While you are practicing the very basic techniques I outlined in the last blog post (Silk Painting 101: #2 Practice Piece), start considering what it is you are going to paint and how it will be displayed.
Draw your design in pencil and keep it as simple as possible. Because I will be showing the gutta technique, you need to consider the simplicity of the design while you work on your drawing. I decided to paint a pangolin because the symmetry of their scales seems to lend itself well to my drawing style.
Transferring the design onto the silk
Once you are happy with handling the gutta applicator, and with your pencil design, you will need to transfer it to the silk. Now – its perfectly fine to draw the outlines in gutta directly onto the silk, as you did with the practice piece, but (did I mention I was a control freak?) I want to keep my final product pretty similar to my original drawing.
To trace your illustration onto the silk, it will need to be flush up against the silk. For this part, I use a very (non) hi-tech pile of books to attain the right height, with the illustration on the top, directly on the silk. Trace the picture in pencil onto the silk. You can also use one of those disappearing embroidery pencils if you want to be all fancy. You don’t need to trace ALL of the details of the design – as long as you have the bold outlines, you can add the finer points directly onto the silk, if you feel confident. It’s actually a lot harder to apply gutta over the pencil than it appears!
You might want to apply the gutta in stages allowing it time to dry. If your picture is complex, its hard to do the outline without leaning on the silk and smudging wet gutta, so take it slowly and be patient. Once the entire outline is complete and dry, you’ll be ready to start the painting.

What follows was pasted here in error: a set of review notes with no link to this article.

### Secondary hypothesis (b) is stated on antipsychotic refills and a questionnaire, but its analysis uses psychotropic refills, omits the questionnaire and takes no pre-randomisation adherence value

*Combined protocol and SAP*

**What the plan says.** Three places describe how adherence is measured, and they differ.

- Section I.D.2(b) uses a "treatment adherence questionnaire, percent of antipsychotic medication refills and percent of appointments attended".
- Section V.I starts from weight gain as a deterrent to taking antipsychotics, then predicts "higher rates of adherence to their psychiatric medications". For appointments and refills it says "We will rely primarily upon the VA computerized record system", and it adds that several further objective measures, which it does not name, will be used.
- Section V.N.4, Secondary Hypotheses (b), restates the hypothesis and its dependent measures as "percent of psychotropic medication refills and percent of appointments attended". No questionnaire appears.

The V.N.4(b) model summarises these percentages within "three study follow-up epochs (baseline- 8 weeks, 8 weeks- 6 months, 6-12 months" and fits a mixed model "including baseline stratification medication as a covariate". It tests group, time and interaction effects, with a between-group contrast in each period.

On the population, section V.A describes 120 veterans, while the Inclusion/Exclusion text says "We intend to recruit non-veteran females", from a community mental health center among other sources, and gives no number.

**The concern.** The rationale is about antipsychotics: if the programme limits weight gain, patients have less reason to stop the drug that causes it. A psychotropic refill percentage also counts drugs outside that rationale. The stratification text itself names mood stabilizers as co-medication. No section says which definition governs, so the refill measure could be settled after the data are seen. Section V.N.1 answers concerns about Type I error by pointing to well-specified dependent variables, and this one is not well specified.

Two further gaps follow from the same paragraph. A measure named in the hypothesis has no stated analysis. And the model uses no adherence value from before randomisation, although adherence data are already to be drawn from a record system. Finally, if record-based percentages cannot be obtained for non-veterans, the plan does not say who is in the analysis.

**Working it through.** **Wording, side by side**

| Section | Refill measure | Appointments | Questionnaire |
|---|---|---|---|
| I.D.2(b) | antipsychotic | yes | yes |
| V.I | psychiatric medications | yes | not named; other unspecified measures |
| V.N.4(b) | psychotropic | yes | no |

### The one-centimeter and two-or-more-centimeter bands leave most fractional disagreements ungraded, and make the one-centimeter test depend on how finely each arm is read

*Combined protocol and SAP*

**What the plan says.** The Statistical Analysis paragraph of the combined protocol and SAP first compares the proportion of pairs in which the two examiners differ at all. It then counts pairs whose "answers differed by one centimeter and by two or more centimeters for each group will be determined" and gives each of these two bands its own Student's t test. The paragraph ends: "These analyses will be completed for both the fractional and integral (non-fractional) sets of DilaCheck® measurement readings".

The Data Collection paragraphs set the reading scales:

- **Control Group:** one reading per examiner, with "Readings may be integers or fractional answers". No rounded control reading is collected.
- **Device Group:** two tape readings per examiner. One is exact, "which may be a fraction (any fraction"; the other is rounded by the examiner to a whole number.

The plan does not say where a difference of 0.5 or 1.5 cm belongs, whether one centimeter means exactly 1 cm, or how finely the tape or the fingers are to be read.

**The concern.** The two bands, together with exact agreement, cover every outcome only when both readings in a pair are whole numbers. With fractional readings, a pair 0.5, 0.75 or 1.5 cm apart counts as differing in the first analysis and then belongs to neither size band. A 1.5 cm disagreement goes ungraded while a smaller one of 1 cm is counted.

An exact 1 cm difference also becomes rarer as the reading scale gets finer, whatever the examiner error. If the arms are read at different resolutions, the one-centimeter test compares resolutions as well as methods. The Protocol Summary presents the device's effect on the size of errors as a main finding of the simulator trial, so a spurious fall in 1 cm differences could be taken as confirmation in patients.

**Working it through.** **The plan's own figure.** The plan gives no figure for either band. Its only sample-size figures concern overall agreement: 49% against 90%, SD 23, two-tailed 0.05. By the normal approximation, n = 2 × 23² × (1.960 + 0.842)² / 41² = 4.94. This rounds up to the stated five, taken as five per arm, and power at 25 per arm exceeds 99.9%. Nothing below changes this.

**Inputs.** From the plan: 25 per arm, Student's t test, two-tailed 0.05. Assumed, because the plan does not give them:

Adding the color
Remembering the spread and flow of the silk paint from your practice piece, start applying the color to your design. Because you can’t really erase the paint once you have applied it, I suggest that you begin with your lightest color, that way, if you DO make an “error” then you can paint over it with a darker color once it is dry. I don’t really think anything is ever “wrong” or erroneous in art, it’s just an opportunity to see how creatively you can rescue a situation!
For small areas remember to only put a little paint on your brush. You’ll see that it spreads to the gutta and stops – hence the term “resist technique”.
That’s really all there is to it. I made a cheeky little video for you to enjoy. Next week I’ll try and troubleshoot any questions you have sent me. I’m pretty responsive to email so feel free to contact me or Facebook message me through my MirandaRobertsArt page and I’ll get back to you asap. Kind of unofficial “online help”!
Oh and be sure head on over and pre-order your copy of “Moyo’s Journey” today!